ARGENTINA – Fiscal deficit narrowed further in July

We forecast a primary deficit of 3.5% of GDP, below the budgeted amount of 4.5% of GDP

Juan Carlos Barboza & Diego Ciongo


The Treasury ran a primary deficit of ARS 98.6 billion in July, down from a deficit of ARS 155.5 billion a year earlier, helped by strong tax collection and extraordinary revenues associated with a one-time wealth tax. We estimate that the twelve-month primary deficit fell to 2.9% of GDP, from 6.5% in December 2020. We also estimate that the cumulative nominal deficit remained unchanged at 4.6% of GDP in the period (from 8.5% in December 2020), affected by the lower interest payments agreed to in the September 2020 debt restructuring.

Tax collection increased by 16.9% yoy in real terms in the quarter ended in July (down from 24.6% in 2Q21), led by higher export taxes amid a year-over-year recovery in activity. Total revenues (including non-tax revenues and the abovementioned wealth tax) increased by 27.4% yoy in real terms during the period, from 34.3% yoy in 2Q21.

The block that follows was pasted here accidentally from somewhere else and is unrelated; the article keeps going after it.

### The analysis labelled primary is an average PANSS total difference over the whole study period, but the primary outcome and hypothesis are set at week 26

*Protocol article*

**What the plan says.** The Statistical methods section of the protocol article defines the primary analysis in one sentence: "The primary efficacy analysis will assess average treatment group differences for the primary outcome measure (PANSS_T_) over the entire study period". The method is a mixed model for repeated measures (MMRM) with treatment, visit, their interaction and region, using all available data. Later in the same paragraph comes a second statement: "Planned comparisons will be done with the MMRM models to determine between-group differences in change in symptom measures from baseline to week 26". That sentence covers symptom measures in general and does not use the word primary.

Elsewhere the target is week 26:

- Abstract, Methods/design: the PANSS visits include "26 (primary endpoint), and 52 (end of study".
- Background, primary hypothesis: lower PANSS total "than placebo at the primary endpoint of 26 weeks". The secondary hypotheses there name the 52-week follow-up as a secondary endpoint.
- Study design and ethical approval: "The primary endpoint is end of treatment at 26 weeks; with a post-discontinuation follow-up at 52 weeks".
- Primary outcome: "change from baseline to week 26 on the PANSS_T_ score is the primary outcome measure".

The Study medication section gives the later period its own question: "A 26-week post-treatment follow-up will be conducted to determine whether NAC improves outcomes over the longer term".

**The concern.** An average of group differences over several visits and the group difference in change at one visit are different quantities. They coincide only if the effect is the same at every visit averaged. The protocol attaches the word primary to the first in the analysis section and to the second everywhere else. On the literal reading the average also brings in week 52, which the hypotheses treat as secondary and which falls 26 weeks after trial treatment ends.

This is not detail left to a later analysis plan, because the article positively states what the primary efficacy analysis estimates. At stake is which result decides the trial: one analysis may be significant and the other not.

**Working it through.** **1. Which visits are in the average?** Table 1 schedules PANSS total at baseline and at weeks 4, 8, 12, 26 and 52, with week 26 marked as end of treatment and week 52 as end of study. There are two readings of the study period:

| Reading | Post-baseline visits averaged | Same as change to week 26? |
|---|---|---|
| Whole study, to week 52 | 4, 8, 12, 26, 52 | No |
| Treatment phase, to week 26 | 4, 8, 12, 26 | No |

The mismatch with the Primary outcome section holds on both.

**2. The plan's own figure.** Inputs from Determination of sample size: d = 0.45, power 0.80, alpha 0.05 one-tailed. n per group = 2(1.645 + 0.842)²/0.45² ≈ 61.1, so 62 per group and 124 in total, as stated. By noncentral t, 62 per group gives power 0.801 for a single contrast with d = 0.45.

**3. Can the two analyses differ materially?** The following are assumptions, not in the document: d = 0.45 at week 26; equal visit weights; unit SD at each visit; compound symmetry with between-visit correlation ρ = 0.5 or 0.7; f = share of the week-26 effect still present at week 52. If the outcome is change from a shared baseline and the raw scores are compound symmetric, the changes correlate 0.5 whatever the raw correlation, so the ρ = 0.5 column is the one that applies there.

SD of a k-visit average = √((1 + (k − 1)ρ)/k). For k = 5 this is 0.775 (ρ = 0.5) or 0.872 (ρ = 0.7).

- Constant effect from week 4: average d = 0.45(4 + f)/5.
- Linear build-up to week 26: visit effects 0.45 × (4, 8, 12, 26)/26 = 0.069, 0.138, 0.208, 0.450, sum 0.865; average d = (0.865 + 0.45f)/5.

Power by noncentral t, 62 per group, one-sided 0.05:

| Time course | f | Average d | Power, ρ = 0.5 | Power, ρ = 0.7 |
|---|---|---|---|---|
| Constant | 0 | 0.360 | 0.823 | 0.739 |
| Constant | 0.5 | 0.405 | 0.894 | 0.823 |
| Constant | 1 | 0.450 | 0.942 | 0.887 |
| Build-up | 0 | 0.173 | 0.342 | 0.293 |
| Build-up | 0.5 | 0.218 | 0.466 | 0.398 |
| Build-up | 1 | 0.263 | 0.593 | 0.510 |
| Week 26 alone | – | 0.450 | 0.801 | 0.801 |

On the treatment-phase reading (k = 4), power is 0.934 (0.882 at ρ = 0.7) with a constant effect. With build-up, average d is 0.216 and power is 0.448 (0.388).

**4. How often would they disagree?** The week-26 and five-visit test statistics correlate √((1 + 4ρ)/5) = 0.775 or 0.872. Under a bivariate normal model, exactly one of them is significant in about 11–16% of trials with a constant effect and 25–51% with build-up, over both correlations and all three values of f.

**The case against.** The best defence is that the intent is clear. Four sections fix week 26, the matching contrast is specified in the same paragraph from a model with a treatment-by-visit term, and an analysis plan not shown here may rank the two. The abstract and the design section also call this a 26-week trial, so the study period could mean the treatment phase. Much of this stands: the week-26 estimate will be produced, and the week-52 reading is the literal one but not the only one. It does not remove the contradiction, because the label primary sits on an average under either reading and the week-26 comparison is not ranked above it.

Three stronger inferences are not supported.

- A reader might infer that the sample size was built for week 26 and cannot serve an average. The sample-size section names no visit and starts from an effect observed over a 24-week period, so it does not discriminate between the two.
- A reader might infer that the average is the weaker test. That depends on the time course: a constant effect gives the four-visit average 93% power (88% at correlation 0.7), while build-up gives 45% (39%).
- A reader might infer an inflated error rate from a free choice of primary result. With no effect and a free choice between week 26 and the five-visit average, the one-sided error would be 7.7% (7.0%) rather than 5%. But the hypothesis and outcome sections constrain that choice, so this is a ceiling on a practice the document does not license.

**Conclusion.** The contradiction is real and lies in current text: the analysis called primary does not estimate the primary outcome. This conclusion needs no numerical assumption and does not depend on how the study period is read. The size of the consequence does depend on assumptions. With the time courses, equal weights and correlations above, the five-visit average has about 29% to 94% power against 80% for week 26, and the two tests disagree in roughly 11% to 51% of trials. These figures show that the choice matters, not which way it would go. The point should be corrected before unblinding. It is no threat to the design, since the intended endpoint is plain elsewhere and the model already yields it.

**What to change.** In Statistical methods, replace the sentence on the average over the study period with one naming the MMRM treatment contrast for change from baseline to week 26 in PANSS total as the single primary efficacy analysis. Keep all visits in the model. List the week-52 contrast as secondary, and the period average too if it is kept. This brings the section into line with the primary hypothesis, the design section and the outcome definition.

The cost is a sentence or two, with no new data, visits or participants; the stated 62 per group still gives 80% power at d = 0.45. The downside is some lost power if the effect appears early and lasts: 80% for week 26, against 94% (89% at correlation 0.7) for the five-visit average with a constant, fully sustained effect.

Primary expenditures in real terms declined on a year-over-year basis in the quarter ended in July, due to a significant reduction of COVID-19 programs and a contraction in pensions. Primary expenditures decreased by 10.4% yoy in real terms, from -15.8% posted in 2Q21. Special COVID-19 programs fell by 60.3% yoy, while pension payments decreased by 7.8%, affected by the acceleration of inflation. Transfers to provinces fell by 44.6% yoy. On the other hand, there was an increase in payroll expenses of 2.4% (following the beginning of the annual wage adjustment), a 34.0% increase in energy and transportation subsidies, and a 41.9% increase in capital expenditures in the same period.

Looking ahead, we anticipate some deterioration of the fiscal accounts in the coming months, following the announcement of new social transfers and subsidies. The increase of fiscal expenditures and the payment of external obligations will require more central-bank financing, given the limits of a small domestic capital market and no access to external financing. Thus, a significant disinflation is unlikely, even considering the tough exchange rate and price controls in place. We forecast a primary deficit of 3.5% of GDP, below the budgeted amount of 4.5% of GDP.

Juan Carlos Barboza
Diego Ciongo